Supermom: Police officer balances five and a 9-to-5
February 12, 2009
The adage "Don't mess with mom" often proves to be good advice, especially when mom is a police officer who graduated at the top of her class at the police academy.
Iris Brown, a patrol officer with the U.S. Army Garrison Directorate of Emergency Services (DES), finds being the wife of a deployed Soldier, mom to five children and a police officer means accomplishing day-to-day missions can be a challenge she enjoys.
"I find it exciting balancing motherhood and a career," Brown explained regarding her 19-year-old college sophomore, 17-year-old high school junior, 15-year-old high school freshman, 5-year-old kindergartener and 3-year-old preschooler. "Preparation is the key to accomplishing them both, and I'm am so proud that I have a husband who supports me in those endeavors."
Brown's husband, a lieutenant colonel assigned to the U.S. Army Reserve Command, is overseas in support of Operation Enduring Freedom.
Balancing the family and career takes work, Brown said. Not only does she meet her challenges, but she excels at them, such as being selected honor graduate at the police academy in January.
The training was by no means easy, Brown claims, but says it was a challenge that had to be met.
"I got through the academy because I did not want to have to explain failing to my children, and I wanted them to say, 'If mom did that, I can take on the challenges of my life as well,'" Brown explained. "When I realized I was at the head of my class, I was surprised because my goal was to do well; anything else would be extra."
Brown, a seasoned military spouse, said her Soldier helped her prepare for the police academy by running with her and creating a personalized physical training plan. Police recruits are required to perform at high physical levels during the 10-week police academy. He helped in other ways, too.
"He did a great job at caring for the kids while I was at the academy," she said.
Brown attended the White Sands Missile Range Regional Police Academy, which was inaugurated in 2005 to train DoD's newly appointed Federal police officers. Recruits receive at least 400 hours of classroom instruction and practical and physical training designed to provide them the knowledge, ability and skills needed to perform at the entrance level in Federal law enforcement.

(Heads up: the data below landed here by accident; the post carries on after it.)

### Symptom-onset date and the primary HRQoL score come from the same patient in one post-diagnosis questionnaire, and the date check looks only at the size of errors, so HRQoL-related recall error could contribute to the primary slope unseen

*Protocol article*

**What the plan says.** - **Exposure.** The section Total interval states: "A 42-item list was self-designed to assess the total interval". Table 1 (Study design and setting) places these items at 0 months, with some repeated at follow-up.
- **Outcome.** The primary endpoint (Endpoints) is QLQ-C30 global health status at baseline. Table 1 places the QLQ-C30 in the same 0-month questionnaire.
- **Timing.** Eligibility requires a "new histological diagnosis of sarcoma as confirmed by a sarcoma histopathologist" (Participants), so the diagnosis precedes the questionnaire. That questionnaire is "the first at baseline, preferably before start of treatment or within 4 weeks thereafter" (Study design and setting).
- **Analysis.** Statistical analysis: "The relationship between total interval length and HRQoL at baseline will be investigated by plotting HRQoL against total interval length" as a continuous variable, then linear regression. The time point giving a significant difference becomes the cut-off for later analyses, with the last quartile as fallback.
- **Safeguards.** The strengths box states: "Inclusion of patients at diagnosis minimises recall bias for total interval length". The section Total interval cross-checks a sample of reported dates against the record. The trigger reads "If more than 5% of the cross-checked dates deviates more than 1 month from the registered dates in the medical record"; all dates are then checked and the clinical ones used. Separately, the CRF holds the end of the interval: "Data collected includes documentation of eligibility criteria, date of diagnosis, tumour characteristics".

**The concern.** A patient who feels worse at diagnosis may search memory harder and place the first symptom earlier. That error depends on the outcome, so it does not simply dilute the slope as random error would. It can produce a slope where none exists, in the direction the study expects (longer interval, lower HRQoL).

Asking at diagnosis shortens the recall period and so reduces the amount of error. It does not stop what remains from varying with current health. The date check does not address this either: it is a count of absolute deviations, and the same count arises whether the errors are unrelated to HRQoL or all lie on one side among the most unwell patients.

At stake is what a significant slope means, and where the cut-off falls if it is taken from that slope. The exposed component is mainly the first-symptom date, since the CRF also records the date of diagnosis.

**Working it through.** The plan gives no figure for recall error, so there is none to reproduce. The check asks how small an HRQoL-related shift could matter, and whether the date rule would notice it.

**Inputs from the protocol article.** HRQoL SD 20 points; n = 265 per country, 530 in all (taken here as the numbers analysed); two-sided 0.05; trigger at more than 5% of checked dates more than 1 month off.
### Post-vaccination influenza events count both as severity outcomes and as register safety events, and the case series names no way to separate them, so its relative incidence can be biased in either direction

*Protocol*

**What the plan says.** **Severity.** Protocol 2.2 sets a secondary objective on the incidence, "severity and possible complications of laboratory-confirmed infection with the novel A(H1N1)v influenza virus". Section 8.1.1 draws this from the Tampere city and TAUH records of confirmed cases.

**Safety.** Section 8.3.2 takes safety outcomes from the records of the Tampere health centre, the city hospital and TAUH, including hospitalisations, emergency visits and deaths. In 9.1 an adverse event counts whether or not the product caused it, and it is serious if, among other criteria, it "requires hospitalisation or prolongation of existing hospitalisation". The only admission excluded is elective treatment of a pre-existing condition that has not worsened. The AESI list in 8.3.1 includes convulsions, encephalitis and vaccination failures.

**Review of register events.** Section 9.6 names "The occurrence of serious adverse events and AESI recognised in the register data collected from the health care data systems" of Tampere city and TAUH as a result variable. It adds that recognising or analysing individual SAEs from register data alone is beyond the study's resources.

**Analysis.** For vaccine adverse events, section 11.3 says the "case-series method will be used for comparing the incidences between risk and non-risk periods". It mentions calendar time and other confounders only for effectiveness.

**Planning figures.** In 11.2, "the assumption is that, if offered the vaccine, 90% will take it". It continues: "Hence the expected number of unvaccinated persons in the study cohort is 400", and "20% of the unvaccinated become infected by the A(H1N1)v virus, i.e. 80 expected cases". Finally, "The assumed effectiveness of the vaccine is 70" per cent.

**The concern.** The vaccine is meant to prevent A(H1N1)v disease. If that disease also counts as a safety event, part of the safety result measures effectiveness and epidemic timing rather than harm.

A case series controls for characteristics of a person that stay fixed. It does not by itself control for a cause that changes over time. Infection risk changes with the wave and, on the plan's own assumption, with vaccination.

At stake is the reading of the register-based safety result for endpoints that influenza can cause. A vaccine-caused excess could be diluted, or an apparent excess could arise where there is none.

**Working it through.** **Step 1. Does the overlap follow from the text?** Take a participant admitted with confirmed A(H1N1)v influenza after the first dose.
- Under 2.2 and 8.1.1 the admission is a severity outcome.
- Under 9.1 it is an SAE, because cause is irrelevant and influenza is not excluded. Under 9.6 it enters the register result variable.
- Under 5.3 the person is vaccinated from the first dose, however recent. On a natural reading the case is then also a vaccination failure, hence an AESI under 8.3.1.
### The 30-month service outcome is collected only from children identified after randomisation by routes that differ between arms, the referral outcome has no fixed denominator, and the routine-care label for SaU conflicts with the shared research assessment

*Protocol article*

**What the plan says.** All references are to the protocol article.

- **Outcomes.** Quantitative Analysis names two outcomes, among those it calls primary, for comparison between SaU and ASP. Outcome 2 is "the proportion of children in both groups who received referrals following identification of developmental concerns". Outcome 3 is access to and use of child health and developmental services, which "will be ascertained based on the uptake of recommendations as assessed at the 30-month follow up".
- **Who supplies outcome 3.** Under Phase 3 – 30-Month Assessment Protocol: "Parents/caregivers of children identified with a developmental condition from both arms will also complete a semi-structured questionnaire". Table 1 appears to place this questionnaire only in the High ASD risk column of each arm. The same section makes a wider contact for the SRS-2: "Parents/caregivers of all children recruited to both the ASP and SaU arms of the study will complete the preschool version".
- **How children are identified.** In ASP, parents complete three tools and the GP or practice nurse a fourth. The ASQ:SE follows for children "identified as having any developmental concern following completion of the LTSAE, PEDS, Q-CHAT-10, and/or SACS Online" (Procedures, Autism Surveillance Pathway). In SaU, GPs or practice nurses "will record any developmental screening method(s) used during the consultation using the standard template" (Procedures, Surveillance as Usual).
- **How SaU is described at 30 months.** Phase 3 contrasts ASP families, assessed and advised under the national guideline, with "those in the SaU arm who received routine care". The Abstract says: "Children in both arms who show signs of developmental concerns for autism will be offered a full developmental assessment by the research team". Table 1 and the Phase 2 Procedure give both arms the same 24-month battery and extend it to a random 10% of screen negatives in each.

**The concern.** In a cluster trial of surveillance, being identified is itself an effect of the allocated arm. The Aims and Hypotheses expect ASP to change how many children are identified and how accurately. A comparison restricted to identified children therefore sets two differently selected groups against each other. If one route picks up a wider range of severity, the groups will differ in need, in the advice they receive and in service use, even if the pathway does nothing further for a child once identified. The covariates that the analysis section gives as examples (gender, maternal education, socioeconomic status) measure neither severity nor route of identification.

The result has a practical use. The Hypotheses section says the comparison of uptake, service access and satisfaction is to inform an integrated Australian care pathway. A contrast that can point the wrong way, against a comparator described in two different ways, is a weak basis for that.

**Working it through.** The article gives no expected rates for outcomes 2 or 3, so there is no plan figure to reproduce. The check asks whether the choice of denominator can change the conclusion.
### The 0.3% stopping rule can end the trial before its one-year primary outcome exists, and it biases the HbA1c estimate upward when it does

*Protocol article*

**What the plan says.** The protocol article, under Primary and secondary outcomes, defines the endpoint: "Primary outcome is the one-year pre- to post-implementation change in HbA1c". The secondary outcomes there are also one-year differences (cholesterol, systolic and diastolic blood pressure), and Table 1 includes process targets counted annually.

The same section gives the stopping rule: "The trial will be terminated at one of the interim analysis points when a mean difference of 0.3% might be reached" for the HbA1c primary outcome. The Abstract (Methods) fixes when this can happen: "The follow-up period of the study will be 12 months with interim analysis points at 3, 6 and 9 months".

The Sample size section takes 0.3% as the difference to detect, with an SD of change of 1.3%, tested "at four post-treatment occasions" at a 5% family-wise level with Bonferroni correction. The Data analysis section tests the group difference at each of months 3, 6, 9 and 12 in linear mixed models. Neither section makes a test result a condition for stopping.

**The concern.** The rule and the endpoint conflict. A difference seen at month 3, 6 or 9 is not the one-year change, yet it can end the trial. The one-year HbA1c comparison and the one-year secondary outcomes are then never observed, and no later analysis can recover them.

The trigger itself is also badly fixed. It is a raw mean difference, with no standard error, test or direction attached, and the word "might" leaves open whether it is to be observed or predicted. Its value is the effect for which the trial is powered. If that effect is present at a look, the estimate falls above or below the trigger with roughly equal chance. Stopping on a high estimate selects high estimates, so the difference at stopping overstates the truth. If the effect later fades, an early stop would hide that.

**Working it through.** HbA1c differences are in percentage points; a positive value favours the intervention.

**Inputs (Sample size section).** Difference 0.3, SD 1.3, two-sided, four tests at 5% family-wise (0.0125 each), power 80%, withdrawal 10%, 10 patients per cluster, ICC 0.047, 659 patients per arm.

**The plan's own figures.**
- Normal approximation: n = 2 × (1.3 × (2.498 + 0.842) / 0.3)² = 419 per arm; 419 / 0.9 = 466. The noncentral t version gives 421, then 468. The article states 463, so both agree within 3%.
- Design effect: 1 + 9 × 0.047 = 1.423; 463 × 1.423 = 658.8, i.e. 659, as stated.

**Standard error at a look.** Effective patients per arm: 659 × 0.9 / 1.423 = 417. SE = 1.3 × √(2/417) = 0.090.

Capt. Jeffrey A. Butler, chief of the Investigation Division at DES and Brown's first-line supervisor, said he's proud of Brown's accomplishment at the academy.
"She has demonstrated she is highly motivated and quick to grasp law enforcement concepts. That is the recipe for success in any job. Employees who have her level of enthusiasm and are provided with good leadership, direction and training are capable of great achievements," Butler said.
And while she's also proud of the honor graduate achievement, Brown explained that other honors come before it.
"My most proud accomplishment would be my marriage to a Soldier, and my children," said the 42-year-old New Jersey native. "I love being a mom because it is never a dull moment. It is like reading a mystery novel, trying to figure out what the kids will do next. My children help me keep the young person in me alive."
Brown has been a police officer for eight months, but this isn't her first call to duty in a uniform. Her last uniform included combat boots.
"I've accepted this opportunity because I have previous experience as a military police officer," Brown said of her choice to become a DoD police officer. She served three years in the Army Reserve and four years on active duty before completing her Army commitment in 1993.
She said the military background gave her the footing she needs as she performs her duties in the Traffic Accident Investigation Section. She performs a variety of duties, including assisting in accident investigations, ensuring radar and parking enforcement and providing traffic control for events and ceremonies.
"Brown is not new to a military lifestyle," explained Butler. "The skill set she brings to the table is an array of traits she has mastered through life experiences. She possesses great listening skills. She is intelligent, patient and takes pride in her job to get the mission accomplished correctly the first time."
Brown said she has always wanted to work in law enforcement. She worked as a probation officer in Cobb County from 2000 through 2002. As a child, she aspired to be a lawyer, a career she still considers a possibility.
For now and until the post closes, Brown says she is happy with her opportunity to "proudly serve the Soldiers and Civilians of Fort McPherson and Fort Gillem."